To effectively measure and monitor philanthropic success, the board and leadership must select metrics that highlight areas the organization can control, that make a difference and that capture cause-and-effect relationships. For example, the board might track face-to-face visits with donor prospects, or how many proposals have been made. “Select metrics that allow you to focus on the most valued tasks that you know will help you raise more money,” Taylor says. “Focus on outcomes versus inputs — all metrics should be about how gift producers use their time. For example, the number of face-to-face meetings is the biggest predictor of major gifts. You have to get a meeting before you can get money.” Metrics should be viewed regularly and addressed quickly when standards or benchmarks fall below targeted goals.
Ensuring performance against the metrics should be a job of the development council or the foundation board, Taylor says, and it need not involve a massive dashboard. “Track three to five things that will affect your fund development performance and know that what’s meaningful to measure can change over time,” she advises.
Questions For Discussion
1. What is the unique role of philanthropy in our organization?
2. For what purposes do we want to raise philanthropy’s profile and efforts?
3. How can we ensure that philanthropy is directed to its highest purpose?
4. Is our development council or foundation board positioned to succeed in meeting our financial goals?
5. What can our governing board do to support our organization’s philanthropic efforts to make them even more successful?
6. How do we integrate philanthropy into our organizational financial planning?
7. How will we measure and monitor our performance?
Tap into Community Goodwill
In turbulent times, philanthropy ultimately may offer surprising and much-needed financial stability for many health care organizations. “There is a genuine possibility to get money that can surpass operational cash flow,” Taylor says. “There is so much financial power in philanthropy, and there’s lots of energy in the community to invest in the advancement of the hospital. Like wind turbines in a field, hospitals just have to harness the opportunity that already exists.”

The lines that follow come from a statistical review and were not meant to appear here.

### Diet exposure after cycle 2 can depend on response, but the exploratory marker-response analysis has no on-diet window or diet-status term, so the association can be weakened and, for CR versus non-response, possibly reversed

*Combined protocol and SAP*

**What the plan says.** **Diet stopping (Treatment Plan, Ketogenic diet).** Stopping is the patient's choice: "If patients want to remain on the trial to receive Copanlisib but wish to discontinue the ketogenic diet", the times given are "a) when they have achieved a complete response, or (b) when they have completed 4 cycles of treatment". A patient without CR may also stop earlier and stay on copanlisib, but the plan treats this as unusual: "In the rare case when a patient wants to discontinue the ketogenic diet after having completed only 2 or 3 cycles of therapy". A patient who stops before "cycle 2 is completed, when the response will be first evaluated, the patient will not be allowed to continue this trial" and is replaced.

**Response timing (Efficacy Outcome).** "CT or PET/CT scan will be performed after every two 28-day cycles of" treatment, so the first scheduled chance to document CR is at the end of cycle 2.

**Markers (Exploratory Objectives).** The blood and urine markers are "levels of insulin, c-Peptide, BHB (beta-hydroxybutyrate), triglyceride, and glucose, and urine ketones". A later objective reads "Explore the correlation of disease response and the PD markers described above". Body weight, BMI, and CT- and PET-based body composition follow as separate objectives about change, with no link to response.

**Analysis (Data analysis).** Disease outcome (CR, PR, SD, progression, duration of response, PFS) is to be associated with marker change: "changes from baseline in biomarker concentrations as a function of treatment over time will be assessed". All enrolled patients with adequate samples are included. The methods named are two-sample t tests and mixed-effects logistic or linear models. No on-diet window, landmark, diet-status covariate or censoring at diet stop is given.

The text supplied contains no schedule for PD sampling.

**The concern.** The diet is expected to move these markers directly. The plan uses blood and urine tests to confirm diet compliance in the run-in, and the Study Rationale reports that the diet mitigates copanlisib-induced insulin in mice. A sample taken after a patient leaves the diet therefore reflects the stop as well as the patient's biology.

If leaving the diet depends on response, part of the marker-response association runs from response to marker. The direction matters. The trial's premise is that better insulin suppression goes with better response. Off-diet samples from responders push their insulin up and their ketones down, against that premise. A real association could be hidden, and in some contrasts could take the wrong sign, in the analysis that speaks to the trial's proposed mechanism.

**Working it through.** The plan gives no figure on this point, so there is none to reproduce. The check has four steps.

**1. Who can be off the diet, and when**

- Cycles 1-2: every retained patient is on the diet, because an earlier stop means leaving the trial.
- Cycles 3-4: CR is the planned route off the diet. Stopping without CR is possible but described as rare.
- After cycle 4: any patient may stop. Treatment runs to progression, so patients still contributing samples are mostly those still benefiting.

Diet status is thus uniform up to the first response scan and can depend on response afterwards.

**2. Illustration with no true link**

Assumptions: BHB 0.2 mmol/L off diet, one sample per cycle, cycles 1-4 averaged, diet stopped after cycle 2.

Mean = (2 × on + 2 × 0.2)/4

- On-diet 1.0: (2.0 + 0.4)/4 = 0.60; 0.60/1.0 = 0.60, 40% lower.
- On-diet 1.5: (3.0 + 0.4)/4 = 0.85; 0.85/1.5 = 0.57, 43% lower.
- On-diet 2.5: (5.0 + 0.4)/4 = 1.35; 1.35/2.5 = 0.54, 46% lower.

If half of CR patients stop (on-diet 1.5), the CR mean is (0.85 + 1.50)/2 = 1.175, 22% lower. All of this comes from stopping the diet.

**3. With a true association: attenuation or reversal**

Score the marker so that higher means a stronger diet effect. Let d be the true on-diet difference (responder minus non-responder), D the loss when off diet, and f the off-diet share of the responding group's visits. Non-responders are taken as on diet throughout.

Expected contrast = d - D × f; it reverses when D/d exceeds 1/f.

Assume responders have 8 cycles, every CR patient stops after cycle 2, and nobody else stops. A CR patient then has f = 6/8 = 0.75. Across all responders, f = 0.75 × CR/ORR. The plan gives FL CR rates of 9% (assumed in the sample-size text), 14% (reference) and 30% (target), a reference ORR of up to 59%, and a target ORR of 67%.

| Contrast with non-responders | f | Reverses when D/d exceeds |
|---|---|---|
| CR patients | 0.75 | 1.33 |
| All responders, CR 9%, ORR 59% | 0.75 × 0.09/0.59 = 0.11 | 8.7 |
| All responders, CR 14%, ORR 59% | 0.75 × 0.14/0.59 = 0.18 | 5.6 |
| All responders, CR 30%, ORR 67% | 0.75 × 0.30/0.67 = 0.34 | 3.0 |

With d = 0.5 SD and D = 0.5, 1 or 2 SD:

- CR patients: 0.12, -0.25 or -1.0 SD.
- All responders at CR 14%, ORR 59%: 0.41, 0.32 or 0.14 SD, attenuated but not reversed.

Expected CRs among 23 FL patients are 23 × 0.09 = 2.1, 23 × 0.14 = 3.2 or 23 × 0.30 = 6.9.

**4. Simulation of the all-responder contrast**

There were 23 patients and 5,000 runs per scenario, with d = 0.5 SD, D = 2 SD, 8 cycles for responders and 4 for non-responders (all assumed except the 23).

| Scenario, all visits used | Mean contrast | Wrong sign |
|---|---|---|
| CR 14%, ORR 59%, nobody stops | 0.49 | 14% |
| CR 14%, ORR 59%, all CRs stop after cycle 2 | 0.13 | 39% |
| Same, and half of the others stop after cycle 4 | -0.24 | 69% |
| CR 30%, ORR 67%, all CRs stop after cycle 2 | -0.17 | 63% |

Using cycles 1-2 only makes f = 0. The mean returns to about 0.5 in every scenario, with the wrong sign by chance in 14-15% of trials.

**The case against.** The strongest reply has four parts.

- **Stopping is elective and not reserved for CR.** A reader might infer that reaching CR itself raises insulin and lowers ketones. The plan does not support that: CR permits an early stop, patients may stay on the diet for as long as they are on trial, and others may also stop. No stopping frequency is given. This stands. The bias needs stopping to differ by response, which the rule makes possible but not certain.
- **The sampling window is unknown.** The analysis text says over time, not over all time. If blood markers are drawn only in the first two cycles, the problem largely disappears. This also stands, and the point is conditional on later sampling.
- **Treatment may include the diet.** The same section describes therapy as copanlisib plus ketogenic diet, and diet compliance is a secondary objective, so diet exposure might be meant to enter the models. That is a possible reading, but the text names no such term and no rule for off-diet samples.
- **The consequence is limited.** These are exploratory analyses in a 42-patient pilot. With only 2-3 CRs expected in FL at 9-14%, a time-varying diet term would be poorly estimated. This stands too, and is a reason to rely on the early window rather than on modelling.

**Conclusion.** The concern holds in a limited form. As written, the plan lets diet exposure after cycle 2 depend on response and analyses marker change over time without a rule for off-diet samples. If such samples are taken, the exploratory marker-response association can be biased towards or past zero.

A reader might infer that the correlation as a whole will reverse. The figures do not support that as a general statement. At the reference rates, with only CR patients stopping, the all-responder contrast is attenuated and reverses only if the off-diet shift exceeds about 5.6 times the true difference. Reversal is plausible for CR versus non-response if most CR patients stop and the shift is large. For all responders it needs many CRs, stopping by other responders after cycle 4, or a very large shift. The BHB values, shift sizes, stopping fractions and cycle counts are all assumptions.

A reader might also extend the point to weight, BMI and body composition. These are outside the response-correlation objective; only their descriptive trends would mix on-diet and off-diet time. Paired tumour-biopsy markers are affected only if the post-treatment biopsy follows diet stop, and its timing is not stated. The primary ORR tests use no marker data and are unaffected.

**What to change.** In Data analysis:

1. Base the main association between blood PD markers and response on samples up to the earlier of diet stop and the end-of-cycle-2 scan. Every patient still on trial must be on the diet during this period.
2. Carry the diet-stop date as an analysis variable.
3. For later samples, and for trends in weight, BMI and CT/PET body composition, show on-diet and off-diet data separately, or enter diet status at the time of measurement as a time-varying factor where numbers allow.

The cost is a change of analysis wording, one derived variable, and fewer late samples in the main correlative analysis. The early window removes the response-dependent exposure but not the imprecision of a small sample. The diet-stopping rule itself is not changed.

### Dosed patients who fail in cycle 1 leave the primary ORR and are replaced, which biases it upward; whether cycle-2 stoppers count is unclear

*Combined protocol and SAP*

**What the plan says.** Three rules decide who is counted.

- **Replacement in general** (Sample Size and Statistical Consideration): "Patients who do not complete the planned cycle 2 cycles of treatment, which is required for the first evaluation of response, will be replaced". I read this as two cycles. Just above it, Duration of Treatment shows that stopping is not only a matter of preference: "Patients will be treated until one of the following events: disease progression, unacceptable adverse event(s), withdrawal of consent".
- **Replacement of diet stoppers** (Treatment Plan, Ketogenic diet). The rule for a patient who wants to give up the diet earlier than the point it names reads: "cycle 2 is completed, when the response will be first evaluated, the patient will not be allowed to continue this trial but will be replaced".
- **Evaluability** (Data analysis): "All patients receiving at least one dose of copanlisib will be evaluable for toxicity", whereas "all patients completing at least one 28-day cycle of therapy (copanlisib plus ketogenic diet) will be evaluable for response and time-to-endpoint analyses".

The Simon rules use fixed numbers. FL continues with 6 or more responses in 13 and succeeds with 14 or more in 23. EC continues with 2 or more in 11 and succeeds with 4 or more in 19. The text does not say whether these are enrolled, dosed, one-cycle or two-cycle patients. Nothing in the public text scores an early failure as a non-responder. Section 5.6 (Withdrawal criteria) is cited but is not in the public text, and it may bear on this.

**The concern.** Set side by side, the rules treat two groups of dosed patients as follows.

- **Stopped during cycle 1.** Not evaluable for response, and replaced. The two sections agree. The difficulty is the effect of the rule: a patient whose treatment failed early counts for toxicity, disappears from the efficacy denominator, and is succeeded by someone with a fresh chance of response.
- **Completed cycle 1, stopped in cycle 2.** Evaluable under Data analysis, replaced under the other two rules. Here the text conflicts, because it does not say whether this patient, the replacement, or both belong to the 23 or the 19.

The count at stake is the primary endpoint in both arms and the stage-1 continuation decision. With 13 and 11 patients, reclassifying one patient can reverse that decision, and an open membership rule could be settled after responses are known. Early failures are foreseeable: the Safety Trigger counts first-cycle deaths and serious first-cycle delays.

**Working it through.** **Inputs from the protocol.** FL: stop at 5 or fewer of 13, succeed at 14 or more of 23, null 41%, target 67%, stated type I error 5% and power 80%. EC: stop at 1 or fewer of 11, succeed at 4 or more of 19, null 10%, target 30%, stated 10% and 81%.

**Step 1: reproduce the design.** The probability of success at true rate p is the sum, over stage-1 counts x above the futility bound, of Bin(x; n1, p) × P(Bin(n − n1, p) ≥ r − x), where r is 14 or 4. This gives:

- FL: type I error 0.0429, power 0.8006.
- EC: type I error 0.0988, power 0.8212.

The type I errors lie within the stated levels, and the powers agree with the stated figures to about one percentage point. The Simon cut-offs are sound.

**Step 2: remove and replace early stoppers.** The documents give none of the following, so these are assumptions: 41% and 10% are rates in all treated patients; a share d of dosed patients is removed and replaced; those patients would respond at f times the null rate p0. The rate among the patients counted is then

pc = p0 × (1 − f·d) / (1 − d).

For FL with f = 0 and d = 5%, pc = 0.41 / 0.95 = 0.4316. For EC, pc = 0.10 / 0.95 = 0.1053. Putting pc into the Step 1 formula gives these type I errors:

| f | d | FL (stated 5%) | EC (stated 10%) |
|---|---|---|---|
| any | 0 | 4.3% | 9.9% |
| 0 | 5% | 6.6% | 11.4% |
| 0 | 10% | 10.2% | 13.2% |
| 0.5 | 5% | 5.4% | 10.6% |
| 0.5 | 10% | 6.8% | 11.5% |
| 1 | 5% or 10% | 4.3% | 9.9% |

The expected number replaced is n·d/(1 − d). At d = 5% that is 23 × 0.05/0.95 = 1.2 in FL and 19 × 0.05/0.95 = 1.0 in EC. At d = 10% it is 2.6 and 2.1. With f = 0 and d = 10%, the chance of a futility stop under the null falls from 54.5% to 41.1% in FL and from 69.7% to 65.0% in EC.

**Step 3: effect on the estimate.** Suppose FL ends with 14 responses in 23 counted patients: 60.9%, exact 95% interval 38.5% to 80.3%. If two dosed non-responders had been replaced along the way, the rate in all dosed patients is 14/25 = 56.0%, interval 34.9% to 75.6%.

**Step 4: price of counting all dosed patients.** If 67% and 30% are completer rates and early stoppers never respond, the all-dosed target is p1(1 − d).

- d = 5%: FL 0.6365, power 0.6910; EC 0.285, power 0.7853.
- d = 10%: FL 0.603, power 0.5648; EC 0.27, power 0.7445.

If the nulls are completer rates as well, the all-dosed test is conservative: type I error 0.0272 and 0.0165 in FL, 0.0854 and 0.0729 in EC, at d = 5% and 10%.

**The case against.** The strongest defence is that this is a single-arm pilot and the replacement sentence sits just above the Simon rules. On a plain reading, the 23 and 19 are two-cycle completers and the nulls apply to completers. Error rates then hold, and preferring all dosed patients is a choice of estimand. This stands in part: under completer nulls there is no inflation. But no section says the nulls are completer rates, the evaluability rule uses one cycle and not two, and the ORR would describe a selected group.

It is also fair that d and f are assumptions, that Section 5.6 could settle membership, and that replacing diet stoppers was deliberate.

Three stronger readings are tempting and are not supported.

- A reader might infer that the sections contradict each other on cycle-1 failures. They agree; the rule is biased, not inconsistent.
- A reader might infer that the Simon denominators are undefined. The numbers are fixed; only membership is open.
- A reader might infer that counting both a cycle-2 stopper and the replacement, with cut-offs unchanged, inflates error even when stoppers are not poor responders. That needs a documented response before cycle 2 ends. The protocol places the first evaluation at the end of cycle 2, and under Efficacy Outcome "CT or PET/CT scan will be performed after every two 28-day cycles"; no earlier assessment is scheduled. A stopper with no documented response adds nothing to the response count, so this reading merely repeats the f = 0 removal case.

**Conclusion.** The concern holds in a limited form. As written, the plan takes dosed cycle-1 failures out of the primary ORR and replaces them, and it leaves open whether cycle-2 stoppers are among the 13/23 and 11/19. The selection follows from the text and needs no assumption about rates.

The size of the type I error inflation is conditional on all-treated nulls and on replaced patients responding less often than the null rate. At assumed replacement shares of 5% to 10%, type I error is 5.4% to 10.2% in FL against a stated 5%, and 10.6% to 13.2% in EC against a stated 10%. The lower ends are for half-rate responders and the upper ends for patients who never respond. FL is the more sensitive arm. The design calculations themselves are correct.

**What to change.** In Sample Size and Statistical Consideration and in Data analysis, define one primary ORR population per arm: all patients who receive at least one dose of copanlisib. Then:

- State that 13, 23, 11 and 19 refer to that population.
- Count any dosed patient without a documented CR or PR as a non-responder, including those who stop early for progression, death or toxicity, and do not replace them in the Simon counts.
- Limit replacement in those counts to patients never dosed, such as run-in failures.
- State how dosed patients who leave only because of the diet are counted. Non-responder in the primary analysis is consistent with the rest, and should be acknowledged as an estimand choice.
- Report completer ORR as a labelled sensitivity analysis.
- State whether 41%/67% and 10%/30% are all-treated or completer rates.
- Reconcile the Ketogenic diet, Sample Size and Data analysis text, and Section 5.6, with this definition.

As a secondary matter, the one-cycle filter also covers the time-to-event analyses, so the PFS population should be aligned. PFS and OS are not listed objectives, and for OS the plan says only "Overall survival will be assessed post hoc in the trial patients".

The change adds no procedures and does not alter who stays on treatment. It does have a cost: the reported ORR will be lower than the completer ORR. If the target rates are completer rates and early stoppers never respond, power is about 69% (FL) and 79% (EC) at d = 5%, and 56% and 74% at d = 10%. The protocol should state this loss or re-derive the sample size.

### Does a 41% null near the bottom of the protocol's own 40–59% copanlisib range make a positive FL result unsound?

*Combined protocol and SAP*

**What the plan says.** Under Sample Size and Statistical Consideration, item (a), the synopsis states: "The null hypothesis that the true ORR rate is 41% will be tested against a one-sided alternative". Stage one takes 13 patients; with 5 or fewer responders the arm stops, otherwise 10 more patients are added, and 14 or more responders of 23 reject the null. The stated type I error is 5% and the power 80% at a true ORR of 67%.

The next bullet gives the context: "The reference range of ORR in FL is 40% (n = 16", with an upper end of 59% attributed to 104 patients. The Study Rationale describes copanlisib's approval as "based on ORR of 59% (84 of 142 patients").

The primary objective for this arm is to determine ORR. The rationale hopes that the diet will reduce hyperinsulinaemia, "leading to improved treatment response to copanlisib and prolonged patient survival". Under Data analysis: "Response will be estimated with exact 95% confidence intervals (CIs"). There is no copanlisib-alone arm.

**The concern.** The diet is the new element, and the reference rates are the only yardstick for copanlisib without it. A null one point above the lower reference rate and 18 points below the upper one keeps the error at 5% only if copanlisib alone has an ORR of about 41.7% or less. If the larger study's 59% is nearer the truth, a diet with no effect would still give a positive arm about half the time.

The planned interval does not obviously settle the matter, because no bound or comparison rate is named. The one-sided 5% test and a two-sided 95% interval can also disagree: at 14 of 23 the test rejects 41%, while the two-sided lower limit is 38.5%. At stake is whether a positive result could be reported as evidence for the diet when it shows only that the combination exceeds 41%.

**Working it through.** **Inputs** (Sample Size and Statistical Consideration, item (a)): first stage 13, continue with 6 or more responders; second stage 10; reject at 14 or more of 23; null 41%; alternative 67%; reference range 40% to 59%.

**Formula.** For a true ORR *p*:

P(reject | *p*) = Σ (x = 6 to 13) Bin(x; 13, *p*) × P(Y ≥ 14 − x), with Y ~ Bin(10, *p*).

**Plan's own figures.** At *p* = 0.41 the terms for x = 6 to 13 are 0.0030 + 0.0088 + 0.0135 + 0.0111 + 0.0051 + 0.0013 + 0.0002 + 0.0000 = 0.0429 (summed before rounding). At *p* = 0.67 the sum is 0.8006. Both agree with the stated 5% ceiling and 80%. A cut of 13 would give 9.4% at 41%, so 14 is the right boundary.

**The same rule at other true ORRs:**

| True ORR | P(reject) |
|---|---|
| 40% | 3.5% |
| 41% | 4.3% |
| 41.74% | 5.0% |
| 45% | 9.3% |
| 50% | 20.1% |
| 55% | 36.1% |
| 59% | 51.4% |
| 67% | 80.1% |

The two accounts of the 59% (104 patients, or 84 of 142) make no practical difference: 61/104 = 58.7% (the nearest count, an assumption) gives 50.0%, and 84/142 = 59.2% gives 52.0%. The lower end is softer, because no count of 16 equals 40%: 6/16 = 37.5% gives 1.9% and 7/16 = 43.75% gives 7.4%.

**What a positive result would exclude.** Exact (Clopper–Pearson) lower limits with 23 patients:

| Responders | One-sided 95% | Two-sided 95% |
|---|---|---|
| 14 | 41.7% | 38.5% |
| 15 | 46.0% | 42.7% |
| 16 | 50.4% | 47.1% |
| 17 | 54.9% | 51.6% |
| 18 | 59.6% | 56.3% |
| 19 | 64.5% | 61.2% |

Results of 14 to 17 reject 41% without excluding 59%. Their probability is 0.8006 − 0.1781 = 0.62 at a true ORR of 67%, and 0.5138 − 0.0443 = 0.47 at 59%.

To learn more about the board’s role in philanthropy, read the AHA Center for Healthcare Governance monograph, “Boards and Philanthropy: Developing the Next-Curve Revenue Source for Health Care,” at www.americangovernance.com. For an exercise in vetting philanthropy opportunities, go to www.greatboards.org.
Mary K. Totten (email@example.com) is senior consultant for content development and delivery, AHA’s Center for Healthcare Governance, Chicago.
The hospital’s charitable foundation or development council should establish and maintain three types of fundraising programs: annual giving programs, major gifts and planned giving, advises Betsy Chapin Taylor, leader of Accordant Philanthropy. Although the first program is the most common, the other two have longer-term and greater financial value. “Annual giving serves to attract new donors and to provide predictable, low-level support from donors who renew,” Taylor says. “It’s also the ‘least threatening,’ in that you often have limited engagement with donors as individuals, but it also has a small return on investment and will never help you do really amazing things.”
More about these programs:
1 Annual giving. New and previous donors are solicited by direct mail, special events, telephone requests, online giving and other “mass” efforts to give to the hospital on an annual basis.